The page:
Yesterday a client asked me this question about WordPress guest editing and publishing (a.k.a. community blogging):


Hi, Jim. Wondering if you had any knowledge or ideas on the following.

I’m interested to find out whether there exists some sort of WordPress plug-in that would allow our readers to input a story and art directly into our site, and submit it to be published on our site. Once we got an email notification, we could edit it and publish it.

My thinking is that our readers could do some of the work for us, thus improving our coverage AND making our news more timely and relevant. My cursory Google search didn’t really turn up anything.

Any thoughts or direction on that?


So today I put my thinking cap on. And wrote this article to better answer his question on how to handle guest or community publishing:

WordPress is nicely suited to allowing readers the ability to post new content and media. And like any publishing platform, your prospective writer must first have an account on your website in order to post or edit articles respectively.



First, let’s add an “Author” to WordPress

Out of the box, WordPress allows you to add potential authors to your website. See the “Add New User” area within your WordPress Dashboard. Once you set your writer up with the role of “Author” that person will be able to add or edit his or her media and articles.
Quick Edit Link

Maybe you have an article written and like to have a guest “Author” take over the editing of an article?
That’s easy! Within your list of “Posts”, use the Quick Edit option to assign the new “Author” to your article (picture at right).

About the “Author” role

An assigned “Author” will only be able to edit his or her articles and media.

  1. The good.
    An “Author” may only add or edit his or her article.
  2. The not so good.
    An “Author” may publish articles as he or she see’s fit, without restriction or editorial review.

In the example at right, I’ve set my “Author”, as username “archereditor1” to a single article. While the “Author” “archereditor1” may be able to view all posts or pages, he cannot edit any articles but his own.



But what if you would like to have finer control of the editorial process or simply prevent an “Author” from publishing?

There are a number of plugins available to do just that. Edit Flow, User Access Manager or Capability Manager Enhanced are solid options.

These WordPress plugins will help to ensure “Authors” are limited in regard to what they can do within your WordPress Dashboard.

* If you have some ambitious editor article writing goals, then I recommend checking out the Edit Flow plugin.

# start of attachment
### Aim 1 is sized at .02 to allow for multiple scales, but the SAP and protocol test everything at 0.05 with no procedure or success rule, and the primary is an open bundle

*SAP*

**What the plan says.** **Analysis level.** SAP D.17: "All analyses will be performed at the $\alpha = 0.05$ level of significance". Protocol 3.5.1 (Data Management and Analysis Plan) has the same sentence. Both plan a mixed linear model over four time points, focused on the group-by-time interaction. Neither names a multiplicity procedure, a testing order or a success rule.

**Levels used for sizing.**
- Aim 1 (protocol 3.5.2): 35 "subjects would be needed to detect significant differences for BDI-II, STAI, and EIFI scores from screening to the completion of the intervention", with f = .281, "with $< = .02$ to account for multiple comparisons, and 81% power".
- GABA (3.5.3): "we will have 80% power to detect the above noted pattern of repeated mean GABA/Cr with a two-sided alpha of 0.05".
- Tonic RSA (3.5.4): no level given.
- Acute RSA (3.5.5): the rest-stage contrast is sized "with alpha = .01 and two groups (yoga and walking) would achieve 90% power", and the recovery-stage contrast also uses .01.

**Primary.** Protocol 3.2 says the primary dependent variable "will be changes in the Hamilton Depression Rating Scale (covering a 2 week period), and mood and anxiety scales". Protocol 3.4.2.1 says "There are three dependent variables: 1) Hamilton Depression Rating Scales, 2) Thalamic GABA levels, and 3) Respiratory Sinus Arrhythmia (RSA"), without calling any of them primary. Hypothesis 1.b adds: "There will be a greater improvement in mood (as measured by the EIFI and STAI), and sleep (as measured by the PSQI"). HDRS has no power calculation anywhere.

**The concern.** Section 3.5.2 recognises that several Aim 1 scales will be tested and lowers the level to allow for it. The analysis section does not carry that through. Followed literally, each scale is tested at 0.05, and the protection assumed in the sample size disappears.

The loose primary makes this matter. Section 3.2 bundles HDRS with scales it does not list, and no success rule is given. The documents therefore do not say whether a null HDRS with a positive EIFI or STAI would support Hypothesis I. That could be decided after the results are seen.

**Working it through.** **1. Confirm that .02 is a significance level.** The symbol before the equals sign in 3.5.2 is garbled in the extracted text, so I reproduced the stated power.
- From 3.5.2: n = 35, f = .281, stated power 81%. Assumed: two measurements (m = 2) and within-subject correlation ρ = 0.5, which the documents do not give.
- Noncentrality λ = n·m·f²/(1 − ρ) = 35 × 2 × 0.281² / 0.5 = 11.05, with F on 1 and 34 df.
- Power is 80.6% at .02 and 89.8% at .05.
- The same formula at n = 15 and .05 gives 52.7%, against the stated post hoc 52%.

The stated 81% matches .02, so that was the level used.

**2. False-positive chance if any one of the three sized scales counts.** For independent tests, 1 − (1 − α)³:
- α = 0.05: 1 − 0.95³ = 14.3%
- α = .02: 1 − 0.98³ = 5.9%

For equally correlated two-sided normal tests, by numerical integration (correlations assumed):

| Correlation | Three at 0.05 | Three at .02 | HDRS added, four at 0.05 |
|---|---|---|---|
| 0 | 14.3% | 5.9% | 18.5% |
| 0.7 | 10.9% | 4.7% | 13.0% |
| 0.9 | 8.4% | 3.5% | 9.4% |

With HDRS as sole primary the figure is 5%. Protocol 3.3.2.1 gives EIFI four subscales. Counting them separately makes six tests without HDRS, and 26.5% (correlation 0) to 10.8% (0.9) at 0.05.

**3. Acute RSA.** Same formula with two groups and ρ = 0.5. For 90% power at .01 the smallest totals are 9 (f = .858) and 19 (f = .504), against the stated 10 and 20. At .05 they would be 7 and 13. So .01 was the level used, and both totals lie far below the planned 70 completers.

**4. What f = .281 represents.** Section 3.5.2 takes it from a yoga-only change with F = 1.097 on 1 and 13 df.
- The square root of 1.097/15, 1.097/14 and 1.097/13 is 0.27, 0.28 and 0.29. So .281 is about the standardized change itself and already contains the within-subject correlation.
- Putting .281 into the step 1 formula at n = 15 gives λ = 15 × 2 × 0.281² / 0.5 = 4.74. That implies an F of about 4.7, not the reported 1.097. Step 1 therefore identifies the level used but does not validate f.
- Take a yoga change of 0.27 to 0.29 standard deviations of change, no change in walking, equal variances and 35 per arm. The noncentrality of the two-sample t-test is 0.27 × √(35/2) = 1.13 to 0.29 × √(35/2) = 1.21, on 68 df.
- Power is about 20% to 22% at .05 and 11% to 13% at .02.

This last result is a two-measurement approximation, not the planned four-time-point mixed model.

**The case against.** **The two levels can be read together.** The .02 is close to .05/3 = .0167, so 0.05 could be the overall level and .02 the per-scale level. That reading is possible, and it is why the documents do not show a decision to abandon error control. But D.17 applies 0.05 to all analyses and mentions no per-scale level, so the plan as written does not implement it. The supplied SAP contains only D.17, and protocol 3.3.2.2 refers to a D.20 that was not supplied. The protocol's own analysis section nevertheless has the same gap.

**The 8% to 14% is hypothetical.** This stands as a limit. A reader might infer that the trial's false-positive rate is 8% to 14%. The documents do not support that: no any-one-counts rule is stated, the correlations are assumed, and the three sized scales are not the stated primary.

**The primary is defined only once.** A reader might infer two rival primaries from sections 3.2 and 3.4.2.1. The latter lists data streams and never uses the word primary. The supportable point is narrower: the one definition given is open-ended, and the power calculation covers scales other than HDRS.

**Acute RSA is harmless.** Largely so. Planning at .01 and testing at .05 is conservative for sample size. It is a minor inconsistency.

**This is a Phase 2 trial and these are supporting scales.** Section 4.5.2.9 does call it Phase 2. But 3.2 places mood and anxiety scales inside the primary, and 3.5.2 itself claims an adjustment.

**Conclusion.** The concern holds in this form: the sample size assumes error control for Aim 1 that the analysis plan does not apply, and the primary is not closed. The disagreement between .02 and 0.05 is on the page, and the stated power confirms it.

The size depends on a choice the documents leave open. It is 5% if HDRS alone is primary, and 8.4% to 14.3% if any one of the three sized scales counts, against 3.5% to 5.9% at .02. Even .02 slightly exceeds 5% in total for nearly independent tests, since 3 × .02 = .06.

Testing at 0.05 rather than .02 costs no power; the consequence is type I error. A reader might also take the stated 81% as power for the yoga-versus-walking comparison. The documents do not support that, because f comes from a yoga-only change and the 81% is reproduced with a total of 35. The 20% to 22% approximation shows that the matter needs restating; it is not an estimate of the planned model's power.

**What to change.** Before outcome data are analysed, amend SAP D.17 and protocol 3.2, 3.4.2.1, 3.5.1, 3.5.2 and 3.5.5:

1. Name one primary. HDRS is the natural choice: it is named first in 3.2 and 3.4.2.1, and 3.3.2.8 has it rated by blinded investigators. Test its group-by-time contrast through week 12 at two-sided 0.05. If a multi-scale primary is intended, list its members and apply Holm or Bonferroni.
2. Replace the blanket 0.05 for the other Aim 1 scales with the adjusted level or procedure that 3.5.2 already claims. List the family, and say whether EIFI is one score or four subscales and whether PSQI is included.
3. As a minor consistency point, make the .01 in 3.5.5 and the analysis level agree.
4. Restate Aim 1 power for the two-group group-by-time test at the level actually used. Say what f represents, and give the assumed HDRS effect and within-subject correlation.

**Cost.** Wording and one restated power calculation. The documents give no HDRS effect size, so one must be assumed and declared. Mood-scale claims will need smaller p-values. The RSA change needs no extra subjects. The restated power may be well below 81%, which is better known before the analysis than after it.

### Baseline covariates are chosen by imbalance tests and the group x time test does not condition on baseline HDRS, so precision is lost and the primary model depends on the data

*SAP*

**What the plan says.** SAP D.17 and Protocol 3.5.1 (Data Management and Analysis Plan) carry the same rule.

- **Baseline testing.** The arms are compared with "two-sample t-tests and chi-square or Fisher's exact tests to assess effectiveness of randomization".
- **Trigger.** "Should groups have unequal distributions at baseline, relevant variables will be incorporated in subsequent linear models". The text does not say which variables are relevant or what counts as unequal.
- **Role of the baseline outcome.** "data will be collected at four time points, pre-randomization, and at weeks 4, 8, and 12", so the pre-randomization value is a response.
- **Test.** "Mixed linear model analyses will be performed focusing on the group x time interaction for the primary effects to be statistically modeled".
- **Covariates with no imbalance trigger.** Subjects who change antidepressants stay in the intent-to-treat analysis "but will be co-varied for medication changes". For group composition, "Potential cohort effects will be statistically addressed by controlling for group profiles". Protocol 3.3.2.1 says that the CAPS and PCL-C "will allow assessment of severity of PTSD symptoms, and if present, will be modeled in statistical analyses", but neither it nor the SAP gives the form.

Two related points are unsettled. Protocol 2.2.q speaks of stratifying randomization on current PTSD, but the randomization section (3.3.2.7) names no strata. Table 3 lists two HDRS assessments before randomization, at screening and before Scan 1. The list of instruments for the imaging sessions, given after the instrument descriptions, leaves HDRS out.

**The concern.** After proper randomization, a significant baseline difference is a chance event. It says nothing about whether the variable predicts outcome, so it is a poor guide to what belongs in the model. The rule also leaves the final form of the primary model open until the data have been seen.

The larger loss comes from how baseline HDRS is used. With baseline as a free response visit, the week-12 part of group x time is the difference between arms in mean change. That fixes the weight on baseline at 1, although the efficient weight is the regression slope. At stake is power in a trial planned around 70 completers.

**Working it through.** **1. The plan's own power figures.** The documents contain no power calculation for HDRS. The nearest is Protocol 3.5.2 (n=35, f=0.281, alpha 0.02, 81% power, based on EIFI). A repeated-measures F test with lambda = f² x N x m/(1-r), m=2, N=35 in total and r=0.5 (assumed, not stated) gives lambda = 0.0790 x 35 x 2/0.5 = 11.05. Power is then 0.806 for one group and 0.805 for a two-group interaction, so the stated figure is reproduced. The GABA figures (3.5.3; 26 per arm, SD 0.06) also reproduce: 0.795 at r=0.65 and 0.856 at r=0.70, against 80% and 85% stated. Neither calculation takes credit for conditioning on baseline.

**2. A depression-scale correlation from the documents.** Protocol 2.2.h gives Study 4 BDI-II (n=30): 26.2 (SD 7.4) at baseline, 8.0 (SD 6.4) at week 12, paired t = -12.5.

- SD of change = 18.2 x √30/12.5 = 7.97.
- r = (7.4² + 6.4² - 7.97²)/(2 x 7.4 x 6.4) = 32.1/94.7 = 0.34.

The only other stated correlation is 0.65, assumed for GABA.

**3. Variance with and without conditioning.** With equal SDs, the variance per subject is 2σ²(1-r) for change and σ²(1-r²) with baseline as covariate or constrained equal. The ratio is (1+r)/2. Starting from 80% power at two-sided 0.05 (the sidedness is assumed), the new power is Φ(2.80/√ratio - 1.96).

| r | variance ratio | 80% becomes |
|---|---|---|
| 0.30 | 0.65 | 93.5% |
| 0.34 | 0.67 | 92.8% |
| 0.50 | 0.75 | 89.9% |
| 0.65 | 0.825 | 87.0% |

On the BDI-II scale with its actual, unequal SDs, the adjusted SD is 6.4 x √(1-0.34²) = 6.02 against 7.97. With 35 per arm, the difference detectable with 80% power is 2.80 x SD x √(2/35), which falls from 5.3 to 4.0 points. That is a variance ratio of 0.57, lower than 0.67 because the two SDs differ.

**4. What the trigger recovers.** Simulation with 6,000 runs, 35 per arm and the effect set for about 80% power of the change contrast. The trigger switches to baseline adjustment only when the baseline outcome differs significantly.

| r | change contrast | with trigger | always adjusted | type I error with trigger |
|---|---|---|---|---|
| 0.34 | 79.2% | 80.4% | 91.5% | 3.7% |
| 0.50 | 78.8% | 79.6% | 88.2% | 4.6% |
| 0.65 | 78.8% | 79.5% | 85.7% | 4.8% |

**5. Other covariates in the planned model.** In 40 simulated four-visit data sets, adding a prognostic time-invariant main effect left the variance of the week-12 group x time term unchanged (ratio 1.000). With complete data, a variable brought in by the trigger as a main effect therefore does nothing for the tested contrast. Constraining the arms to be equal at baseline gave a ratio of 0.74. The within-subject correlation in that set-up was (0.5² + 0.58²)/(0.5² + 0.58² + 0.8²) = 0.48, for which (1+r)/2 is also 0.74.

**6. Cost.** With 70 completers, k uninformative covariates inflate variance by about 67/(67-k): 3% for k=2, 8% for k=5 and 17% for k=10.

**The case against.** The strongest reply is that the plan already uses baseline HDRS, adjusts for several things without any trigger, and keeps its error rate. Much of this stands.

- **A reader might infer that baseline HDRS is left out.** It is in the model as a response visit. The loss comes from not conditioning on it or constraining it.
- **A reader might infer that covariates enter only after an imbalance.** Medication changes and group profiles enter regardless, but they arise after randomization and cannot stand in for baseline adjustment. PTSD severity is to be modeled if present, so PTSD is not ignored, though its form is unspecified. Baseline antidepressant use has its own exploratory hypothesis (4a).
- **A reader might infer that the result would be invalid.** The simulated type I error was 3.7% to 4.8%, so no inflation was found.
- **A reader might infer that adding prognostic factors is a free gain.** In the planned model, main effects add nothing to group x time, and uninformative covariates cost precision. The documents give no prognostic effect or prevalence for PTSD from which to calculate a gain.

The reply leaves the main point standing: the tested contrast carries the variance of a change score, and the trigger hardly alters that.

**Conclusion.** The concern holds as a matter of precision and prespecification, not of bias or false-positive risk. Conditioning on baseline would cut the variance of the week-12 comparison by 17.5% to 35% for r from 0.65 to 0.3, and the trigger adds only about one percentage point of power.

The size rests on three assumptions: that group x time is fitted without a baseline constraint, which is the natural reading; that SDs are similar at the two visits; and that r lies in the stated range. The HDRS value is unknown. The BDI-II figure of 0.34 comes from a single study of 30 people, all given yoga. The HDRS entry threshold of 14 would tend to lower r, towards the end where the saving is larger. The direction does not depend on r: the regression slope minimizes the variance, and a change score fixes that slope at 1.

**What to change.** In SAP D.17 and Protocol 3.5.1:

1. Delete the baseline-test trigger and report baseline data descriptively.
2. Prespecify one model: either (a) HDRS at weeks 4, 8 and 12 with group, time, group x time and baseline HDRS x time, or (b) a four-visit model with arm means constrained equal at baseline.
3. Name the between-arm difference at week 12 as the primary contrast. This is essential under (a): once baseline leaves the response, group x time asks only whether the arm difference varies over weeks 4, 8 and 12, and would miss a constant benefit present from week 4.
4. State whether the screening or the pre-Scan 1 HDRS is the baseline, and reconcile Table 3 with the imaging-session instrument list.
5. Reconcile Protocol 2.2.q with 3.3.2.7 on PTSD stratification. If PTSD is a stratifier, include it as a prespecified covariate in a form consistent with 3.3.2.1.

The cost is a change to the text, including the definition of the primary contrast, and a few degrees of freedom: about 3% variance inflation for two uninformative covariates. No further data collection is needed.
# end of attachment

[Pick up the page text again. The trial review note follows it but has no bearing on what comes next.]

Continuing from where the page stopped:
* If you wish to set up groups of writers and limit access to specific articles then User Access Manager should do the trick.

* If your goal is to allow a single “Author” the ability to write articles as he or she wishes, while retaining control of publishing, then Capability Manager Enhanced may work just fine.


Capability Manager Enhanced pluginWith Capability Manager Enhanced, first set up your “Author” as described above (#1).

After installing the plugin, click the “Users” link within your WordPress dashboard, and you’ll see below that a new link option, “Capabilities“.


At first, you may be overwhelmed by all of the boxes; reminiscent of the days when Mom forced you to go to Bingo! with her and your baby brother on Friday nights (such simpler times…). But I digress. It’s a lot less complicated than it looks at first glance.

Just follow the numbers:

Setting roles and capabilities

In #1 above, be sure to select “Author” then the Load button to start. Set other editing options as needed, then scroll down and click the Save button near the bottom of the page.


Submit for review onlyOnce saved, your budding “Author” may write to his or hers heart’s content but will not be able to publish!

Oh, and the bonus feature:
Recall the note above on using Quick Edit to assign a given “Author” to an article?

Well, once Capability Manager Enhanced is installed, you may likewise assign your post or page “Author” via an option drop-down menu near the bottom of the page or post. The option setting appears like the picture at right.Assign an Author



All done!

I do hope you’ve found this article describing how to limit WordPress “Author” article writing and publishing helpful.

If you have suggestions or additions to this WordPress publishing related article please be sure to email me anytime, jim at



Pro tip.
Like to further reduce your guess Author’s dashboard options, check out the Remove Dashboard Access plugin.

Editorial reviewers – Thank you! Elizabeth PampaloneChristina Hills, Joyce Walker

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